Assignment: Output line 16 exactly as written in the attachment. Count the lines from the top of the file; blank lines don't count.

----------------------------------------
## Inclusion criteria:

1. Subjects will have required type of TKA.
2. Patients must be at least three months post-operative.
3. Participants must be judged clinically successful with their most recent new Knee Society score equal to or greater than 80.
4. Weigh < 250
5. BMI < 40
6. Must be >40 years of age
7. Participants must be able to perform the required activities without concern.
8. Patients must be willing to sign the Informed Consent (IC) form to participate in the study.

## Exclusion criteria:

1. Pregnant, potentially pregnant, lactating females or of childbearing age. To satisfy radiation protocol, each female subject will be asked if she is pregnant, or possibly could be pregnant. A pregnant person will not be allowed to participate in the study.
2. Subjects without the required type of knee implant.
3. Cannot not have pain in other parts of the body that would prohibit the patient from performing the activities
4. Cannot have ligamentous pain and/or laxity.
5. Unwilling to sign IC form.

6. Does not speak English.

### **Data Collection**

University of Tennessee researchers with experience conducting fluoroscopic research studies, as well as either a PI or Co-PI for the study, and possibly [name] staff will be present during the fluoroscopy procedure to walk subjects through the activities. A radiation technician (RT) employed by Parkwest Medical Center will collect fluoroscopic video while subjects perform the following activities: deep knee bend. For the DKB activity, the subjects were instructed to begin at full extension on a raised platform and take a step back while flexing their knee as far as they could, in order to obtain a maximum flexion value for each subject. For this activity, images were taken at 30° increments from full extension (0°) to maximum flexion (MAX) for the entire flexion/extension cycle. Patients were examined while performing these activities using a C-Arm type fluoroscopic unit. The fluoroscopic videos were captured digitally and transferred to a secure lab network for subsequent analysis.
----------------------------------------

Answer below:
6. Does not speak English.